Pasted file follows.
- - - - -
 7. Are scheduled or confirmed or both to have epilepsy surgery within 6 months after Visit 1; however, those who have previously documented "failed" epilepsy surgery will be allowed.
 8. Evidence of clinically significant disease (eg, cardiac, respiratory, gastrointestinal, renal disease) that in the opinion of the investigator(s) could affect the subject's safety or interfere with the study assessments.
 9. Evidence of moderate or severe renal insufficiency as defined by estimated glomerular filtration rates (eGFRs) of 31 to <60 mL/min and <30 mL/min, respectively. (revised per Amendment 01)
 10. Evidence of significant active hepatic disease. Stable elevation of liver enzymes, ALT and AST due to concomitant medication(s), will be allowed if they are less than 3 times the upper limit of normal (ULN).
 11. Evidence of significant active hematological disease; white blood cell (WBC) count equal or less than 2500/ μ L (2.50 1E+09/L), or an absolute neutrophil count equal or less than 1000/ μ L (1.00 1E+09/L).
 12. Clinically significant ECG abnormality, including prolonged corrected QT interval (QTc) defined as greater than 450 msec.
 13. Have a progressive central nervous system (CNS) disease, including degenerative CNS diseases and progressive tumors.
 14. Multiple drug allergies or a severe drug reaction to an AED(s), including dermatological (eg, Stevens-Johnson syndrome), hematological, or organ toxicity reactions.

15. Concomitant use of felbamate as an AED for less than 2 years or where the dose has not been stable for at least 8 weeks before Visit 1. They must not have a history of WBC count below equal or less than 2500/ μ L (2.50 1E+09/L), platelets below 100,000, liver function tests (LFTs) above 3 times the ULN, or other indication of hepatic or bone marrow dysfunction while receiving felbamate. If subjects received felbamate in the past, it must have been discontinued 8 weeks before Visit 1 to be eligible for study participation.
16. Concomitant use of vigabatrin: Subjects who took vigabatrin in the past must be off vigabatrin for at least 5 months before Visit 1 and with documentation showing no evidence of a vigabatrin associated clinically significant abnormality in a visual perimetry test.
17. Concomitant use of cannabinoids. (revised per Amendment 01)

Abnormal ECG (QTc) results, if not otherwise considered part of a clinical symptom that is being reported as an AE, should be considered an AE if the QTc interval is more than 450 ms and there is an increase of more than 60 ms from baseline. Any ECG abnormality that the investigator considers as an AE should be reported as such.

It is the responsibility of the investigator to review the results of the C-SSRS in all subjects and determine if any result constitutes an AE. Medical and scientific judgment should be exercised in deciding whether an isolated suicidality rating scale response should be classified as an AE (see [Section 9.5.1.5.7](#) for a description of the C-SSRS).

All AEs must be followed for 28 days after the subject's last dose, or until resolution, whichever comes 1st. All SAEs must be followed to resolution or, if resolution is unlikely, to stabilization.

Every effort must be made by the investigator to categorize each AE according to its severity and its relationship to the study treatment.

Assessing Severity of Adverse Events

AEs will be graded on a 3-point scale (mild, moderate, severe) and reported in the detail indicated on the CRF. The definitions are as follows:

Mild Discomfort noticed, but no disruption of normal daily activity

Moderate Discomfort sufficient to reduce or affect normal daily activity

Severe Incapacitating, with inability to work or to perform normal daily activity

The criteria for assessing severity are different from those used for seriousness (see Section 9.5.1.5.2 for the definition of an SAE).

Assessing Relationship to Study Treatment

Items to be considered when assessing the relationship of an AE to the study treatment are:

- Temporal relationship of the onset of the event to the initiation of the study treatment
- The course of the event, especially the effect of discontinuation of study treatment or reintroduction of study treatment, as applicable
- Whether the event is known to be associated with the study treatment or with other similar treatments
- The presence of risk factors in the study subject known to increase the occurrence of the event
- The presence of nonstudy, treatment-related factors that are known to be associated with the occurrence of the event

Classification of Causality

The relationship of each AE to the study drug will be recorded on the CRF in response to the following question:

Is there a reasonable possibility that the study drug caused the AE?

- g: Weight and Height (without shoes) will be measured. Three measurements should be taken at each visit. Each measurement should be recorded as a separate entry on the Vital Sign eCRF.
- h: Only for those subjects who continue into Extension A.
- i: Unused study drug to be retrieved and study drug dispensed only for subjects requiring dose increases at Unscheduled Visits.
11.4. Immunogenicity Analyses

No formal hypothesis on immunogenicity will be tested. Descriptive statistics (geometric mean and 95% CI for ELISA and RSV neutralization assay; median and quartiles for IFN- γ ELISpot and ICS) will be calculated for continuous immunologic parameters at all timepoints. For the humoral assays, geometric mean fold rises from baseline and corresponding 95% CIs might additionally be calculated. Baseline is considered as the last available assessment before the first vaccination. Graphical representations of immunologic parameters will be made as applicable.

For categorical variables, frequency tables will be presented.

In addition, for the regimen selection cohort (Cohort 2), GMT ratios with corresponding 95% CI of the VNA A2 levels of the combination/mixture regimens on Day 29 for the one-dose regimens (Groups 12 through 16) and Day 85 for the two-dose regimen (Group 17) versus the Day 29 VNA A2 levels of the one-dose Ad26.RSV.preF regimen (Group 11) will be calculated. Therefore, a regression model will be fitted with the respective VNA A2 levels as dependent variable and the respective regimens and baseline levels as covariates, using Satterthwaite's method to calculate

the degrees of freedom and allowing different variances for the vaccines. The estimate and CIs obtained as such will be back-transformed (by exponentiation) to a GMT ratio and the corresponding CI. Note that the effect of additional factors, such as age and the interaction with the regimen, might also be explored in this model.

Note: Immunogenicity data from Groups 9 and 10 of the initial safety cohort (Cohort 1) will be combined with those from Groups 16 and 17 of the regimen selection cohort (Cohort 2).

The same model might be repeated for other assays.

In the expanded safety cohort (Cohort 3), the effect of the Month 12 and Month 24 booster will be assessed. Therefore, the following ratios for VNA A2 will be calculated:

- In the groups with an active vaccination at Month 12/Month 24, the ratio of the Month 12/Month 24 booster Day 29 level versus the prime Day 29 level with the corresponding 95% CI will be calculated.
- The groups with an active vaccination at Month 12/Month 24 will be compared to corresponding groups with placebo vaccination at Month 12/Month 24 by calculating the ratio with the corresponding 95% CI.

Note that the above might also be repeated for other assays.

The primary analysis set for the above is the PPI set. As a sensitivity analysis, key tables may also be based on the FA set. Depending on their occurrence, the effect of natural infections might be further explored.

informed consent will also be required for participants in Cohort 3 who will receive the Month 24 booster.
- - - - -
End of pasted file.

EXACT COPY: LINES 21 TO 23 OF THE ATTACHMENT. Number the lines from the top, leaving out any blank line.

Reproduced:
The criteria for assessing severity are different from those used for seriousness (see Section 9.5.1.5.2 for the definition of an SAE).

Assessing Relationship to Study Treatment

Items to be considered when assessing the relationship of an AE to the study treatment are: